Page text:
Contract-winning pitches

For as long as I can remember I’ve been reading articles, and listening to discussions, about creating the perfect pitch to a publisher. I used to spend hours refining cover letters, CVs, synopses, and then refining again when the manuscript would be rejected, again, by my prospective publisher.

Fast forward several decades, switch chairs, I find myself now behind not only the editor’s desk, but the publisher’s desk, reading submission after submission (I refuse to call them slush, because writers deserve better than that). Some arrive with a simple how do you do, this is my story, others with a full-blown marketing strategy and pages long CV that details every accolade from the most obscure award given out by the local general store, to Governor General Literary Awards.

Do I read any of these extraneous pages of information? Not usually. Marketing pitches, quite frankly, piss me off. Terrible thing for me to write as a publisher, I realize, but it’s true. In fact, I’ve developed such an antipathy to marketing pitches that I often find myself sneering, muttering imprecations, grunting disbelief, and growling impatience.

CVs, particularly if they run into pages, have the same effect. I find myself snarling, “Do I care that you wrote the PM’s acceptance speech?”

This sort of badger-like behaviour isn’t my normal demeanour. Ask anyone who has come to know me. On any given day I’m normally a nice person, even given to smiles and laughter. So why the transformation when it comes to receiving a submission accompanied by bumph?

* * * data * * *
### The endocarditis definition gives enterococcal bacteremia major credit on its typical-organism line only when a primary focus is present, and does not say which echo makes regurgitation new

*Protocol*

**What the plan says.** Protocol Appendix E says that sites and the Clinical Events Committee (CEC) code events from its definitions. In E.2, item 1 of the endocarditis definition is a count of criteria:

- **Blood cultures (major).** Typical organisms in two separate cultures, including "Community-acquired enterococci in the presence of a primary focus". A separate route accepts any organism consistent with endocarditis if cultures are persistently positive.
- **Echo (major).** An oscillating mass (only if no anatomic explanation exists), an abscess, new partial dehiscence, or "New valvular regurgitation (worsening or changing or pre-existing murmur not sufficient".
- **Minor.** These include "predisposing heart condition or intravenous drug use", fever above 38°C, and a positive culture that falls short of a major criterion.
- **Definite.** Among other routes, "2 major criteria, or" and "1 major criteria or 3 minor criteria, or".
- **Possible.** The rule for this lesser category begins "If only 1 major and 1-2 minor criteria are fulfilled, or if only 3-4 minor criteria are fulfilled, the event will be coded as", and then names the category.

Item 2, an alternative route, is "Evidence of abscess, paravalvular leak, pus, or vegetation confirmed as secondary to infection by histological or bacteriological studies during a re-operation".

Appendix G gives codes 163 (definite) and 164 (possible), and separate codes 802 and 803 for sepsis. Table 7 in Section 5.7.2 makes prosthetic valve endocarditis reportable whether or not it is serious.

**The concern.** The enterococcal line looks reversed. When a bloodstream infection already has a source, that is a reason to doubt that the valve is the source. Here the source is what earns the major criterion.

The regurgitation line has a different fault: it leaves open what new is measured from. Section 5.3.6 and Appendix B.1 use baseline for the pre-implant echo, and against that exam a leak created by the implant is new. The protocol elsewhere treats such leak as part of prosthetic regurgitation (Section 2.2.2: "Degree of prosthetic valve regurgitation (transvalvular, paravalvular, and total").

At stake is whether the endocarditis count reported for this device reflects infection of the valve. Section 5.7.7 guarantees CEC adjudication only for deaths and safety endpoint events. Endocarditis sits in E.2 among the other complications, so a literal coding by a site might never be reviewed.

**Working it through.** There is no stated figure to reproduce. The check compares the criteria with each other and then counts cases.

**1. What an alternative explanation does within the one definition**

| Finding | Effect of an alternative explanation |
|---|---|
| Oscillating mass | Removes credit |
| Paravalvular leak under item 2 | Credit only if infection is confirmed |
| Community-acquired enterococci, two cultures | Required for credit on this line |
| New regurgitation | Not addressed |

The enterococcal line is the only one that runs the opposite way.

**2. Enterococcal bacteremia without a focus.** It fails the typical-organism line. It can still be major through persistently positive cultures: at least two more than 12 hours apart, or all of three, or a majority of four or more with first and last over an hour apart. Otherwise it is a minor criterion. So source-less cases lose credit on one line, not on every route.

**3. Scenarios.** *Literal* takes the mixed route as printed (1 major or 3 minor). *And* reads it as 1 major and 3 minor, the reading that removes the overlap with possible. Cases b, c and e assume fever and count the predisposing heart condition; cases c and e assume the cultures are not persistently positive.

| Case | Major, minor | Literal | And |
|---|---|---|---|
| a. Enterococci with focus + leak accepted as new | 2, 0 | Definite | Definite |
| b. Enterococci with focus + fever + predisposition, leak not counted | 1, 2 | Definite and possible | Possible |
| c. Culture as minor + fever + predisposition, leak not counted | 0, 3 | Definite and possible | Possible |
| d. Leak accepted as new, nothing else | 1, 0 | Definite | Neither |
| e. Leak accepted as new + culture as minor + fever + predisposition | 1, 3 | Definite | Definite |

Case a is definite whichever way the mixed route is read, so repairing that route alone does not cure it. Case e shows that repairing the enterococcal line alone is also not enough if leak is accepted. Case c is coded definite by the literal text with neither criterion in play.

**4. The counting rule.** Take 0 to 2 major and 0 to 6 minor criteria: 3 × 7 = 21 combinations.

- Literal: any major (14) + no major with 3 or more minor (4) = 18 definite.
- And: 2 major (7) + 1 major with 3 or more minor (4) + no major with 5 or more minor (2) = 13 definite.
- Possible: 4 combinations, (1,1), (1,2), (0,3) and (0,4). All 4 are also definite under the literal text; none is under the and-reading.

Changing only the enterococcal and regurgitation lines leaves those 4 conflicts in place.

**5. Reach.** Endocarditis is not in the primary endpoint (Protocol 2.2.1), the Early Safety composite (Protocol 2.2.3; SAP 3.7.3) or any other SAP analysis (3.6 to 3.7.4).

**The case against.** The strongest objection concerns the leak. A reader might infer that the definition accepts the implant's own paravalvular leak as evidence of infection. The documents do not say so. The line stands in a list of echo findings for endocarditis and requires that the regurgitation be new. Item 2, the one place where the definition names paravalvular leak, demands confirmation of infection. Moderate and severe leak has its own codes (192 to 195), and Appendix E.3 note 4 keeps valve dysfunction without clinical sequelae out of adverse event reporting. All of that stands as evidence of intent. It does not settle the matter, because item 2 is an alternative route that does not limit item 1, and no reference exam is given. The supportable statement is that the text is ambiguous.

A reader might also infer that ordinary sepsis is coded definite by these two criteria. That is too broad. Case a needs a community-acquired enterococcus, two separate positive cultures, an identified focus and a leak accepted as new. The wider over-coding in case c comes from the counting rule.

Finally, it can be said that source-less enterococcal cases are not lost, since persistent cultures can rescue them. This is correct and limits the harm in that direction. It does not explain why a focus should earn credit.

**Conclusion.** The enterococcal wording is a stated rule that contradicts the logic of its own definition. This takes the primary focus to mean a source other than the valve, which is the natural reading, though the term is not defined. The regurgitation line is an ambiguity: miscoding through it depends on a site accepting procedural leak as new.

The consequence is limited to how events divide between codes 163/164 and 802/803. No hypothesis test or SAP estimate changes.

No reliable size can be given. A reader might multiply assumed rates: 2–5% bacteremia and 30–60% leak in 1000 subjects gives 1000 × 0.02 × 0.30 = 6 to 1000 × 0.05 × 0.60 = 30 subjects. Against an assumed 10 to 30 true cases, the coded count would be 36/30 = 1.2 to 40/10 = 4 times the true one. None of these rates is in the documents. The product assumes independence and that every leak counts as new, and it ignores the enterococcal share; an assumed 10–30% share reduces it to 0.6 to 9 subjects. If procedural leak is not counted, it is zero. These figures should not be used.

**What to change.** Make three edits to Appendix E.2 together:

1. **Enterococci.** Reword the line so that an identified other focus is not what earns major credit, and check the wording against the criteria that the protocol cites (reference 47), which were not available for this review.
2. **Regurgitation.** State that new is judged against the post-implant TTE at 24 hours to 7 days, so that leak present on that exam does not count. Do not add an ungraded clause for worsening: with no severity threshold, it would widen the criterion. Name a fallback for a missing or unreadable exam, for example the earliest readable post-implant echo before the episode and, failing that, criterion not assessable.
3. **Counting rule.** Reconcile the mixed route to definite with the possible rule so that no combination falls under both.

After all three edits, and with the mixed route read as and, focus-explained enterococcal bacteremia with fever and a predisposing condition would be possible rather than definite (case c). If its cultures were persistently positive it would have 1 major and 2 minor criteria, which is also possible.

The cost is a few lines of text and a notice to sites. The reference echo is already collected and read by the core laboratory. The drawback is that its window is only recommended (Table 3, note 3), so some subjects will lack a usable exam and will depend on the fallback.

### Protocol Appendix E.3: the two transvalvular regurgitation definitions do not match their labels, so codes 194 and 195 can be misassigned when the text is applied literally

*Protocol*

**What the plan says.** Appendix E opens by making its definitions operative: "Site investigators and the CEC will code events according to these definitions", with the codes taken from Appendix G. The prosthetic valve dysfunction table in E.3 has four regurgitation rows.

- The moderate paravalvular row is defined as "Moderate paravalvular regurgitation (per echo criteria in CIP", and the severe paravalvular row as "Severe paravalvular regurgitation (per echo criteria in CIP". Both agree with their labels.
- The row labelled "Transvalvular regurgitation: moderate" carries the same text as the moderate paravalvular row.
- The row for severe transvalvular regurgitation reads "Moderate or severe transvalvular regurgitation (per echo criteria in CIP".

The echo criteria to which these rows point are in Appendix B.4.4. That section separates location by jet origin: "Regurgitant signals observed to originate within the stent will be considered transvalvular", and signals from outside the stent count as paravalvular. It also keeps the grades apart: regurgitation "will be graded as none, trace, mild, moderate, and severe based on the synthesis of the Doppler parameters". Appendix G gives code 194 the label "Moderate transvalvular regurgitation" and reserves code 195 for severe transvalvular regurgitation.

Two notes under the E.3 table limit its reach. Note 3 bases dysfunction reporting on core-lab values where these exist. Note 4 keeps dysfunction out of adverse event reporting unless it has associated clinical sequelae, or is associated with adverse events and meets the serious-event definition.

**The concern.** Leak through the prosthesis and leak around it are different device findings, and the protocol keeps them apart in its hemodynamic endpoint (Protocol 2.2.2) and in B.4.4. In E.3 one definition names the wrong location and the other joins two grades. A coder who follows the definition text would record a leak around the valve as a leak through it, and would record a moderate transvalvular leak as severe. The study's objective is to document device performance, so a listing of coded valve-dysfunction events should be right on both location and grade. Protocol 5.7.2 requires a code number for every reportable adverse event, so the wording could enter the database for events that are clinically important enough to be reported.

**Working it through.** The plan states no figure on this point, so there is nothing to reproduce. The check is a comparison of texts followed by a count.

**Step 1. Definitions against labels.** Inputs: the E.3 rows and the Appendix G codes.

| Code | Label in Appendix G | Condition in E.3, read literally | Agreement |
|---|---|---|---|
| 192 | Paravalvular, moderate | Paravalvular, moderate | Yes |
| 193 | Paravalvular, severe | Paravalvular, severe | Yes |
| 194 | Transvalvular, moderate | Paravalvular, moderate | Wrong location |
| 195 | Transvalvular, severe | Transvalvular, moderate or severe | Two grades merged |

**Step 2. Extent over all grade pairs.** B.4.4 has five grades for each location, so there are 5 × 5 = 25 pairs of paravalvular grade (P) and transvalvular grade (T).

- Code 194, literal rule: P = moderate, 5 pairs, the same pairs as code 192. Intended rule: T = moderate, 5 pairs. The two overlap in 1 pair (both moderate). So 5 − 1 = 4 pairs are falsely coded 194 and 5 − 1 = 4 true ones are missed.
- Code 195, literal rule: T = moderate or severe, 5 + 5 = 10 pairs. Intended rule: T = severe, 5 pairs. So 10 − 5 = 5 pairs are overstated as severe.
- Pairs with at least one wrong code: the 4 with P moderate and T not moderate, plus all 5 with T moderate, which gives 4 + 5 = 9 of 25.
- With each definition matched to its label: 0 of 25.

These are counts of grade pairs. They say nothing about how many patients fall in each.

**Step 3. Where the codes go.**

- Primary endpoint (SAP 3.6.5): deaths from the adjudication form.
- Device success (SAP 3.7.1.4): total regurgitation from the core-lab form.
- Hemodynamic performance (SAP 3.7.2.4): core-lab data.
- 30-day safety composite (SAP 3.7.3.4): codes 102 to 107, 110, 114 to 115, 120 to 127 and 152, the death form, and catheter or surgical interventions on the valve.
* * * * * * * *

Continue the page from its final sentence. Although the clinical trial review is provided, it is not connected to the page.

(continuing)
I’ve reasoned out that my antipathy arises out of the fact none of that information actually tells me if the writers can, well, write. What I do want to read is that first paragraph, first page, first chapter of the story. And if by 100 pages the author has made me forget about the resident badger, well, we’ve settled down to a reasonable and sane consideration of a literary work, whether fiction or non-fiction, that will make the cynic shut up and stay that way.

Then, and only then, after sating myself with a deliciously good read, will I turn to the CV first, mostly to find out what sort of experience and person with whom I’m potentially going to be entering a long-term relationship. And then, after that, turn to the pitch.

So, you see, for this house, for this editor and publisher, getting my attention isn’t about how good a huckster you can be. It IS about telling me a good, honest story. That’s it. Just write the most honest story you can, polish it (because grammar and punctuation errors will most definitely conjure the badger), and send it in — that is, of course, when Five Rivers is again open to submissions.